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Allianz and Afloat - Supporting Irish Boating

Ireland's sailing, boating & maritime magazine

Inland Waterway News. Boating on Ireland's Rivers, Lakes and Canals
Athlone Lock on the Shannon Navigation
Waterways Ireland advises masters and owners of vessels that instream work will commence on the new slipway south of the Athlone Lock from tomorrow, Wednesday 4 August. Works will also take place on the East Bank some 200m south of…
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Waterways Ireland advises masters and owners of vessels that low water levels are being experienced on the 26th level (Long Level) of the Grand Canal’s Barrow Line. As of Friday 30 July, water levels are down 400mm from expected levels.…
Faith in the future - the sod-turning ceremony to launch work on Killaloe SC’s new €700,000 clubhouse on Lough Derg included (left to right) Councillor Tony O’Brien, Sue Concannon & Jim Ryan of KSC Development Committee, Cllr. Dr. Phyll Bugler, Caroline Rice (KSC PRO), and Commodore John Callanan
Work has begun on the new clubhouse facilities for Killaloe Sailing Club near Ogonelloe on the southwest shores of Lough Derg, with the recent official turning of the first sod at the site a very significant milestone for the club.…
The River Barrow running through Athy in Co Kildare
The Economic Plan for the Barrow Blueway published today (Thursday 22 July) by Heather Humphreys, Minister for Rural and Community Development, promises to maximise the economic impact of the amenity for Co Kildare. It aims to inform, guide and encourage…
File image of moorings at Carrick-on-Shannon
Waterways Ireland has issued a number of advisories for masters and users of the Shannon Navigation over the coming days and weeks. Where the Shannon meets the River Suck, Pollboy lock gates are on restricted operation until this Saturday 24…
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Waterways Ireland advises masters and owners of vessels that low water levels are being experienced on the summit level of the Royal Canal near Mullingar as the Midlands experience the highest temperatures of Ireland’s extended heatwave. Water levels are currently…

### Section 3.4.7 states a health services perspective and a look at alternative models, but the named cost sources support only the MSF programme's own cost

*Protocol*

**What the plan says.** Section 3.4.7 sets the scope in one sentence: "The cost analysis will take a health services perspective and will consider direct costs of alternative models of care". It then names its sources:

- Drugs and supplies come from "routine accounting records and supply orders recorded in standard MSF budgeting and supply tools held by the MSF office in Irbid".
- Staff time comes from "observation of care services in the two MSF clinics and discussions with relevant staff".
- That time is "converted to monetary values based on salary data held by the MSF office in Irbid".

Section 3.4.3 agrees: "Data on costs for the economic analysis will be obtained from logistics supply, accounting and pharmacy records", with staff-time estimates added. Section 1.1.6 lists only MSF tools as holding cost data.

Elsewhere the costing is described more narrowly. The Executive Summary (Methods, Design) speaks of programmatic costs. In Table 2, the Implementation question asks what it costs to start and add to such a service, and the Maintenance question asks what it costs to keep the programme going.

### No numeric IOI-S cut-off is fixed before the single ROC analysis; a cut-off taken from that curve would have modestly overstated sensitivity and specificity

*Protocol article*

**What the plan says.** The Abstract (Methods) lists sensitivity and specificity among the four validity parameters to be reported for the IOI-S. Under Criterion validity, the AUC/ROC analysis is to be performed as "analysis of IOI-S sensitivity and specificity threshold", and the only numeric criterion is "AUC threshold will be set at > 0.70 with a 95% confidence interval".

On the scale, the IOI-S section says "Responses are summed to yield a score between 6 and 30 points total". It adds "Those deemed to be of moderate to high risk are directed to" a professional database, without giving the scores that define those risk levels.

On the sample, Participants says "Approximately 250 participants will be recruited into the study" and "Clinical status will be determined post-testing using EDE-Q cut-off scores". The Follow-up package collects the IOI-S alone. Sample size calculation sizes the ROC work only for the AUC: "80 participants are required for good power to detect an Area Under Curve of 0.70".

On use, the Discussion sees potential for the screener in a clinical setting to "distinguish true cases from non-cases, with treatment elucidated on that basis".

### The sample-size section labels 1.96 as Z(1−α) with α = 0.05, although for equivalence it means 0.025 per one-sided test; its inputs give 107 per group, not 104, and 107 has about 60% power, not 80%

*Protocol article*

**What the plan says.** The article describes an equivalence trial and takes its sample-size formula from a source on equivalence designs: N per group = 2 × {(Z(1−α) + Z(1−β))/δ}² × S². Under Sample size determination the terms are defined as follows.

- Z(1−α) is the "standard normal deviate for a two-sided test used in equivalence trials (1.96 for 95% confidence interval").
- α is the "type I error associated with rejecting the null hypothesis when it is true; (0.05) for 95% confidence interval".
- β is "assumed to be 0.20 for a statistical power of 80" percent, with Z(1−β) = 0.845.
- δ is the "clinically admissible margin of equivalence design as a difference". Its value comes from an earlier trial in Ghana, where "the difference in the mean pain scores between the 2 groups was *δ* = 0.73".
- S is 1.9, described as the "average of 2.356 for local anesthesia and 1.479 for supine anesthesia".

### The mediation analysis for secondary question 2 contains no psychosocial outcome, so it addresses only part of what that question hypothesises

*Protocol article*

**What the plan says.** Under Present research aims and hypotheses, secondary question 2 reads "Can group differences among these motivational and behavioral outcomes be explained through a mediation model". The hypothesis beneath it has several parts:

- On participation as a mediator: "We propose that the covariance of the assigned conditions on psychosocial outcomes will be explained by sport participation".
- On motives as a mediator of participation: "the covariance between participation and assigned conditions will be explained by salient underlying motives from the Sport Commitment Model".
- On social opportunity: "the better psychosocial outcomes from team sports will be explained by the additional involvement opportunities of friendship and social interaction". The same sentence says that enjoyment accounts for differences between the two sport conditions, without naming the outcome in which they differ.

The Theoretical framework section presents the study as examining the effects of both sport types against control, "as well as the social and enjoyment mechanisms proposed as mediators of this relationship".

Quagga mussels discovered in Ireland
The Inland Waterways Association of Ireland has alerted members over reports of the invasive quagga mussel in the River Shannon. The bivalve is said to be “abundant in Lough Ree over a wide range of depths” and has also been…
Aqua Splash Water Park on Lough Derg
Insurance woes could mean a popular Lough Derg water park may not reopen, as The Irish Times reports. Aqua Splash owner Stephen Fitzgerald says the withdrawal of his UK-based insurer post-Brexit has forced the closure of the Co Tipperary facility…
Barrow Bridge: The Dáil hears move is temporary amid fears iconic structure will deteriorate if left open. As AFLOAT adds the disused railway bridge connecting counties Kilkenny (left) and Wexford (right) was also the longest such bridge in Ireland until the line linking Waterford and Rosslare Europort closed in 2010. Above in this scene taken in 1997 is the swing-bridge section to permit ships to reach the inland Port of New Ross.  The ship heading upriver, AFLOAT also adds is likely to be the tanker 'Irishgate' of Rowbotham Tankships later owned by James Fisher & Sons.
As the New Ross Standard reports, a Government spokesperson confirming in the Dáil, said the river Barrow Bridge will not be kept permanently open and will be maintained. Following questioning from Independent TD Verona Murphy, Minister of State Colm Brophy…
File image of Dromana Bridge on the River Blackwater
The discovery of a number of cars illegally dumped in the River Blackwater has prompted Waterford City & County Council investigation, as the Irish Examiner reports. As many as 10 vehicles were found last week in a wooded area of…
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Waterways Ireland advises masters and users of the Shannon Navigation that the ESB will be carrying out repairs to the electricity network in the Tarmonbarry area in Co Roscommon tomorrow, Monday 12 July. As a result, Tarmonbarry lifting bridge and…
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Waterways Ireland is commissioning a feasibility study on options for sustainable on-the-water living on Ireland’s canal network. Details of the request for tender (RFT) are available online, with the study expected to include analysis of on-the-water living conditions abroad as…